CARA mailed surveys to a total of 865 religious institutes in June 2011 and then conducted extensive follow-up through summer and fall 2011 to achieve a high response rate. CARA received completed responses from 477 religious institutes for a response rate of 56 percent.

The units that responded to the survey reported a total of 47,113 perpetually professed men and women religious, approximately two-thirds of all women and men religious in the United States. Many of the institutes or other entities that did not respond appear to be either small, mostly contemplative, communities that may not have had anyone in initial formation for some time, or those who are still in the process of becoming institutes of consecrated life.

Major Findings

Initial Formation and Educational Debt Major Findings

  • Although women greatly outnumber men among the finally professed, there are currently about the same number of men as women in initial formation. Institutes of men are less likely than institutes of women, however, to have no one in initial formation or to have only one or two in initial formation. Institutes of men are more likely than institutes of women to have more than ten in initial formation.
  • On average, responding institutes with at least one serious inquirer in the last ten years report that for about a third of these inquiries (32 percent) the person had educational debt at the time of their inquiry. This represents 4,328 serious inquiries in which the person had educational debt at the time of inquiry. The average amount of debt at the time of inquiry was $28,000.
  • Religious institutes that have experience in dealing with the issue of educational debt are cautious about serious inquirers who approach them with educational debt. Of those responding religious institutes with at least three serious inquirers in the last ten years who had educational debt at the time of their inquiry, seven in ten (69 percent) turned away at least some inquirers because of their educational debt.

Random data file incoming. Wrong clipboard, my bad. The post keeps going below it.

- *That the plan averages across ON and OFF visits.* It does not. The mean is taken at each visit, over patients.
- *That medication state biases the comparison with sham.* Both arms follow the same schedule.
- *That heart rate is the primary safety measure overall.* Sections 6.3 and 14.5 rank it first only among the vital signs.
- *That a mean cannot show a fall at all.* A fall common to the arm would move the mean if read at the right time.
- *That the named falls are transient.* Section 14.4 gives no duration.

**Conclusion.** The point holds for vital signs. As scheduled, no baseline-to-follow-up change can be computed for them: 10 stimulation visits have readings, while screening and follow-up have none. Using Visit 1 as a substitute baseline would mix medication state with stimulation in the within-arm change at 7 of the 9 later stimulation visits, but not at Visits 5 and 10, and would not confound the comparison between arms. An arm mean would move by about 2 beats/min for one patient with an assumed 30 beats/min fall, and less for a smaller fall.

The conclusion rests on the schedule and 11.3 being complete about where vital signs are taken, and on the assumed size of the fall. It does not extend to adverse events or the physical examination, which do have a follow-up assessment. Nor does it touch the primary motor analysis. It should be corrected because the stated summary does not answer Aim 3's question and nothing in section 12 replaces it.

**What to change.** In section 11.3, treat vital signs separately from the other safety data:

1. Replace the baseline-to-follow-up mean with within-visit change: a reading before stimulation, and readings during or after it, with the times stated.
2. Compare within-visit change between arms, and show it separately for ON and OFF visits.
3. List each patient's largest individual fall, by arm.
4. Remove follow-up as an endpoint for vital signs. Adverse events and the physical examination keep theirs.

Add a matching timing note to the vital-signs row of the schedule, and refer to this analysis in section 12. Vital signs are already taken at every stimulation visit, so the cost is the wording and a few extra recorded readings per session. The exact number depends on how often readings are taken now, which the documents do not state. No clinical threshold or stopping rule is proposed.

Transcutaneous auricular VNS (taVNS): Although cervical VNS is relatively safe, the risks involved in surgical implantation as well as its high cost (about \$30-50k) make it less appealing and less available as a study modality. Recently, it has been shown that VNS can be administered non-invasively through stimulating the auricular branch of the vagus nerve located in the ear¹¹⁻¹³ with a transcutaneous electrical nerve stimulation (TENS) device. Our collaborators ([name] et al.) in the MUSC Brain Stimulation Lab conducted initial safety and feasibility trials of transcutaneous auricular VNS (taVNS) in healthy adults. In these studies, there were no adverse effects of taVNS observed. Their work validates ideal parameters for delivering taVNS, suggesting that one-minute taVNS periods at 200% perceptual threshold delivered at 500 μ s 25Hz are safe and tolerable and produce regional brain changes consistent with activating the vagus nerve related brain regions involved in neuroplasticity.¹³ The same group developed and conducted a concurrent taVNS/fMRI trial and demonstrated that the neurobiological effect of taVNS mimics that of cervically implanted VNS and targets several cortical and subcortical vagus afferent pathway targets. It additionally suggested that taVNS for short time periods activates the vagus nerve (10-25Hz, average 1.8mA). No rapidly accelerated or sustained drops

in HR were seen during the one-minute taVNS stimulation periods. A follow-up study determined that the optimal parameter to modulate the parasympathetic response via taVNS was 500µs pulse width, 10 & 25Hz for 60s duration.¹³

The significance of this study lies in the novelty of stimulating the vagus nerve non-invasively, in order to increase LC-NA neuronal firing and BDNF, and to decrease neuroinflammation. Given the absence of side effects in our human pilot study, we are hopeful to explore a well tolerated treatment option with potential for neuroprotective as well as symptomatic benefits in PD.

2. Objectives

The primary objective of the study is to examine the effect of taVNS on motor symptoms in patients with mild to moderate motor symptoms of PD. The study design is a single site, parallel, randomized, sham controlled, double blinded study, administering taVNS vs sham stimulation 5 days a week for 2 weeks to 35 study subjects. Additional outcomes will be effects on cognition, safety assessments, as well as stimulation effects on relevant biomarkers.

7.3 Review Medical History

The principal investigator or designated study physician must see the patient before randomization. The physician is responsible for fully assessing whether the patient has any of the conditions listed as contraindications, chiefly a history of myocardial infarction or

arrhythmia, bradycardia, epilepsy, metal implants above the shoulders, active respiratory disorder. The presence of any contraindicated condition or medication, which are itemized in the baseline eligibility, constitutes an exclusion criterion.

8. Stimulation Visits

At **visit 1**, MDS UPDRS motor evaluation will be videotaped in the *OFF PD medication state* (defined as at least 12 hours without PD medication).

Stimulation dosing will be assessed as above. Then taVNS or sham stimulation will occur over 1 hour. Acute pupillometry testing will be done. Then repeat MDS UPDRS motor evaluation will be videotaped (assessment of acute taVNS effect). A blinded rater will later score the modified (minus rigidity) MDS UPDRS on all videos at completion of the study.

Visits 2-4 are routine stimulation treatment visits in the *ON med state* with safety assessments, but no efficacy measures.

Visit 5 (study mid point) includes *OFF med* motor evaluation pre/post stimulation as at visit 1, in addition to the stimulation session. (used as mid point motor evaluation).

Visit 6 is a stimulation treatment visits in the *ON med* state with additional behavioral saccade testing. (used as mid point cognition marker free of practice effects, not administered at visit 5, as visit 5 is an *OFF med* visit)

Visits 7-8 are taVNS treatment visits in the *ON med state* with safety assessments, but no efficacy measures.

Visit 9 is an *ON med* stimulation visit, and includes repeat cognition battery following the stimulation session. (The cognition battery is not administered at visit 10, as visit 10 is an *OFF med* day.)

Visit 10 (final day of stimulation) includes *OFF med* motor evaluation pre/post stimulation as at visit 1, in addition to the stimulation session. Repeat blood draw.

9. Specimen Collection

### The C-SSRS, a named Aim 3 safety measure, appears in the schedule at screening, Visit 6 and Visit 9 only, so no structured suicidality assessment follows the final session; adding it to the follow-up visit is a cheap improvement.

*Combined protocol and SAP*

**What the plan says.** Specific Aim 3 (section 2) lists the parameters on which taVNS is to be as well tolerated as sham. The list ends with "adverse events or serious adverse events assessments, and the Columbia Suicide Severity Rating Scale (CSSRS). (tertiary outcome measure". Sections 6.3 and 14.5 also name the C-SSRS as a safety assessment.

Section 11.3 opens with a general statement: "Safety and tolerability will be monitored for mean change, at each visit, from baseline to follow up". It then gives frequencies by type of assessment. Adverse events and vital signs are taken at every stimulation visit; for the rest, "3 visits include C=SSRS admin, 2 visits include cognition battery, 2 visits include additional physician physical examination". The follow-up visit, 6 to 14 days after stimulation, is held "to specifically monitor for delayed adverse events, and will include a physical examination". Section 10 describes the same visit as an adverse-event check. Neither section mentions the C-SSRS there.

• On average, responding institutes with at least one formal applicant in the last ten years report that 32 percent, or about a third of these applicants, had educational debt at the time of their formal application, with debt averaging more than $20,000. Altogether, responding institutes report more than $3 million in educational debt carried by applicants to their institute in the last ten years.
  • Among religious institutes with at least one formal applicant in the last ten years, two in three turned no one away because of their educational debt. A quarter of men’s institutes, however, turned away up to half of the applicants with educational debt and another fifth turned away more than 75 percent of applicants with educational debt.
  • Responding institutes report that slightly under half of the formal applicants with educational debt were eventually accepted into candidacy or postulancy.

Institutes and Experience with Educational Debt

  • Religious institutes are noticing an increase in the number of inquirers who approach them with educational debt. Among institutes that have experience in dealing with the issue of educational debt, more than half (55 percent) are experiencing an increase in the number of inquirers with educational debt. There are no significant differences between institutes of men or institutes of women in this experience; each of the conferences of men and women religious also report a similar experience.
  • Religious institutes that have had at least three serious inquirers in the last ten years who had educational debt at the time of their inquiry report that this debt is having a dampening effect on the institute. A third (34 percent) report that at least some serious inquirers have not pursued the application process because of their educational debt. Three in ten (29 percent) say that formal applicants have not completed the application process because of their educational debt. A fifth (22 percent) say that the unit has experienced financial strain due to the educational debt of candidates or members.
  • Most religious institutes (70 percent) have a written policy or accepted practice on educational debt. Among those, however, more than two-thirds (69 percent) report that this policy or practice has not changed in the last ten years and one in five say it needs updating.
  • Four in ten responding institutes (42 percent) take on educational debt. CMSM institutes are more likely than other conferences to take on educational debt. Among institutes that take on educational debt, six in ten (60 percent) limit the amount of educational debt they would assume for a candidate. The midpoint of that limit, among responding institutes, is $20,000.